Mayans! Well played, Mayans. Well played.
First we had the Rapture a few months ago. And now, December 21, 2012 has come and gone.
As the last few hours of 2012 wane, we’re still here. We’re either heathens (avoiding the Rapture) or the Mayan Mother Ship got lost on the way back to pick us up.
But we’re still here. At least you and me, dear reader.
Perhaps our elected representatives have been counting on one or the other — while indulging in that multi-decade game of “kick the can” (down the road). Take it from one champion can kicker from the early 1970s … they’re not very good at it. Not really.
We got lots of questions about the fiscal cliff during the December 2012 Round Table session held this past Saturday morning. So it’s on the minds of many of you. Hugh McManus compared to something to do with flinging tomatoes to see if they’ll land (???) or something like that. One of my favorite depictions comes from Eddy Elfenbein who calls it a fiscal slope, not a cliff. And there’s not really a hard deadline — at least not in the context that’s being delivered to us.
I think of it as (1) a dramatic display of incompetence and (2) an epic bipartisan abrogation of responsibility.
In the Big Picture scheme of things, it’s material and a better plan needs to pursued and we need to unleash American energy in time-honored ways or we’ll face serious challenges ahead. But, it’s not the end of the world and neither are the forty two other things you’re being told to worry about these days.
During the Round Table, we celebrated something pretty cool. The overall relative return for our stock-selecting knights and collaborators has been mired since inception. It has generally ranged from -2 to -4 percentage points and languished over time. (Drum roll) We’ll close 2012 with a COLLECTIVE relative return (since inception) of +1.8%.
During the session, we added Coca-Cola (KO), Mesa Labs (MLAB) and Staples (SPLS) to the tracking portfolio.
Adding one of the world’s strongest and established brands, one of the best companies from October’s Forbes Best Small Companies and accumulating Hugh’s favorite deep value play all seem like appropriate things to ponder during these “final days.” Steady. Promising. Beaten down but with potential. Hugh’s perspective is uncommonly long-term. He sees stabilizing growth, a steadying and modest growth of the Staples store portfolio … restoration of profitability and a potential that a P/E expansion (currently 8x) could accompany a resounding recovery. The low total return forecast is approximately 30% if these dominoes fall into place and Hugh openly admits that he doesn’t know when … or IF … this will happen — only that there’s a finite probability that it could.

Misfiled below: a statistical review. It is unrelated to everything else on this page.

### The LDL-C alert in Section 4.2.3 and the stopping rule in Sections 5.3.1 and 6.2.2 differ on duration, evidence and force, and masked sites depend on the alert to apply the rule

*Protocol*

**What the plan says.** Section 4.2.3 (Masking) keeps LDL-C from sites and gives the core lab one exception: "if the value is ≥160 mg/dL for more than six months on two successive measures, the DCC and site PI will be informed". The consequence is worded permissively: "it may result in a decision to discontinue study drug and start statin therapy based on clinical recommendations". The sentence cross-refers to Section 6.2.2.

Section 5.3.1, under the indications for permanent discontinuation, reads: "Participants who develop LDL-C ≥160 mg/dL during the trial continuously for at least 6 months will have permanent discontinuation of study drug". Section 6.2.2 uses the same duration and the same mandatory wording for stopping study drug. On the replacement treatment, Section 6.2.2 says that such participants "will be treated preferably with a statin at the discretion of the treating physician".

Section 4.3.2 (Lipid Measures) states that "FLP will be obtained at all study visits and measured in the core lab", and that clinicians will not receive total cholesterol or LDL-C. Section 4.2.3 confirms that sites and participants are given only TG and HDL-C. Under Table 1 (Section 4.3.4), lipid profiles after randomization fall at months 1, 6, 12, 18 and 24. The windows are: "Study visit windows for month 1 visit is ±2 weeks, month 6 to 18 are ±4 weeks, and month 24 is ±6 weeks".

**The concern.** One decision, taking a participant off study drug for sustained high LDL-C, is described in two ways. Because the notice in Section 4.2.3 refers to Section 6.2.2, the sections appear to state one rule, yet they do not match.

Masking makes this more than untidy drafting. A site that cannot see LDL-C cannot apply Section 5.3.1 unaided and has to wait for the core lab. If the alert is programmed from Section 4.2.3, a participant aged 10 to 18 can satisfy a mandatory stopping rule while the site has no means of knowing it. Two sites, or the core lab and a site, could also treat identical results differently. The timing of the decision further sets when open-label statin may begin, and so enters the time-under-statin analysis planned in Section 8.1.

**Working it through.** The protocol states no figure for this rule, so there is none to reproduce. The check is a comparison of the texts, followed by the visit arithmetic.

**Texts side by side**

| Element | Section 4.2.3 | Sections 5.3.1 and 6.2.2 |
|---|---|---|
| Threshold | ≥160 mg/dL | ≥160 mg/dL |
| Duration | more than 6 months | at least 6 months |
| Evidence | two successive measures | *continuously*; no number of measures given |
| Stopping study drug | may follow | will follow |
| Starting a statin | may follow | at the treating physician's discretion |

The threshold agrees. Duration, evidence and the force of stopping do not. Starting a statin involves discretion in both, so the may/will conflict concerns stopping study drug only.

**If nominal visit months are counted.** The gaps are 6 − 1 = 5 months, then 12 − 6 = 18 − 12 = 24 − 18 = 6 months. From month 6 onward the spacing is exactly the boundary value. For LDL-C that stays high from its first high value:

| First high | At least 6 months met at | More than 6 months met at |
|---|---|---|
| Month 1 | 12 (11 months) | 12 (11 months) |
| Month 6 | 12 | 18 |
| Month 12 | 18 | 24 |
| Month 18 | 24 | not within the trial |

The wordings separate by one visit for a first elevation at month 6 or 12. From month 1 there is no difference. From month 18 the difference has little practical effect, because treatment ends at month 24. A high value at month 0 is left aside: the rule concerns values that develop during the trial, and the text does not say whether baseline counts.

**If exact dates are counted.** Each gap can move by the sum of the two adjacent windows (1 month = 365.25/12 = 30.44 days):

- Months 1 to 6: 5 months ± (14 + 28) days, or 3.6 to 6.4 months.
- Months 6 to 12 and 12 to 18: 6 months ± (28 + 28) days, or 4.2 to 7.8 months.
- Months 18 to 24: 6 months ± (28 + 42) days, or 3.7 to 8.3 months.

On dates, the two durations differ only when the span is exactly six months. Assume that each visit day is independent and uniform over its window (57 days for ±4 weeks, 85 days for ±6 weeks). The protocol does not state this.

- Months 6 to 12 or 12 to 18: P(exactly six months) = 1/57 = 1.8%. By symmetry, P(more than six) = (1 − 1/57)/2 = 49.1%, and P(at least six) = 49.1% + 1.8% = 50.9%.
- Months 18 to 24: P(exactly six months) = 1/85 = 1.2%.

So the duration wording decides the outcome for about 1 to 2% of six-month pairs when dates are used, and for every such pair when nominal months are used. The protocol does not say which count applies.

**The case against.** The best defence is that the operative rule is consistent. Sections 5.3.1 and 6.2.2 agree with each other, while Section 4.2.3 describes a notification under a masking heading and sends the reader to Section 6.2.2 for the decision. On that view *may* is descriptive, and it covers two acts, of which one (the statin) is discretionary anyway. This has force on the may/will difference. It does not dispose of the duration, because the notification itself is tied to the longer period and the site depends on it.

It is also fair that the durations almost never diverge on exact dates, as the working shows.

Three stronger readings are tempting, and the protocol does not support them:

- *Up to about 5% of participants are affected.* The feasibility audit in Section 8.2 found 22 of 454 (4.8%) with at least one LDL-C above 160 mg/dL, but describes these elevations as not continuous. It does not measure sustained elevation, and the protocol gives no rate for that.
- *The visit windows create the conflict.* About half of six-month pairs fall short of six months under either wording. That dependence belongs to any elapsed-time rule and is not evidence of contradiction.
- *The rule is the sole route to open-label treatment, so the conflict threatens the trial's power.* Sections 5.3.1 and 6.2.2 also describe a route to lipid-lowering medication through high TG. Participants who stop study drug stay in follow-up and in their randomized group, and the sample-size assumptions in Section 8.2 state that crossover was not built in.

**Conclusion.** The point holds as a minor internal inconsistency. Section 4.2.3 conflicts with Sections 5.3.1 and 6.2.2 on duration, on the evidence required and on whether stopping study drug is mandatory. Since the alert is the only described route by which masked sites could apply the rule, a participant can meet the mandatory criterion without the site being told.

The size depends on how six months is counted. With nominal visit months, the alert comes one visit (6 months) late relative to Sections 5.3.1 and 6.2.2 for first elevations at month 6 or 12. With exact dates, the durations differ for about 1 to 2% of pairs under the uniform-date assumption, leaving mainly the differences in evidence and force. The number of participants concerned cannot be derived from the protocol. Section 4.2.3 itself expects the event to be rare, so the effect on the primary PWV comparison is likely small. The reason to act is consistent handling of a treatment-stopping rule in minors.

Ken Kavula lamented the 24/7 news cycle during our discussion of how faith in investing has leaped from a bunch of people who need it most. And we’ve all been around long enough to know that opportunities are created (close your eyes and think back to March 2009) when it’s darkest before dawn. PIMCO’s Bill Gross recently clarified that he didn’t mean that “stocks were dead,” but that “the cult of equities was dying …” and with that some of the excesses and exuberances just might be obliterated, at least for a while.
Those who leap with a little faith and prudent analysis just might discover and live an interesting journey.
And unless you’re in the shadow of the Mayan mother ship, there’s another dawn ahead and no better time to plan, prepare and select some opportunities to live through in years and decades ahead.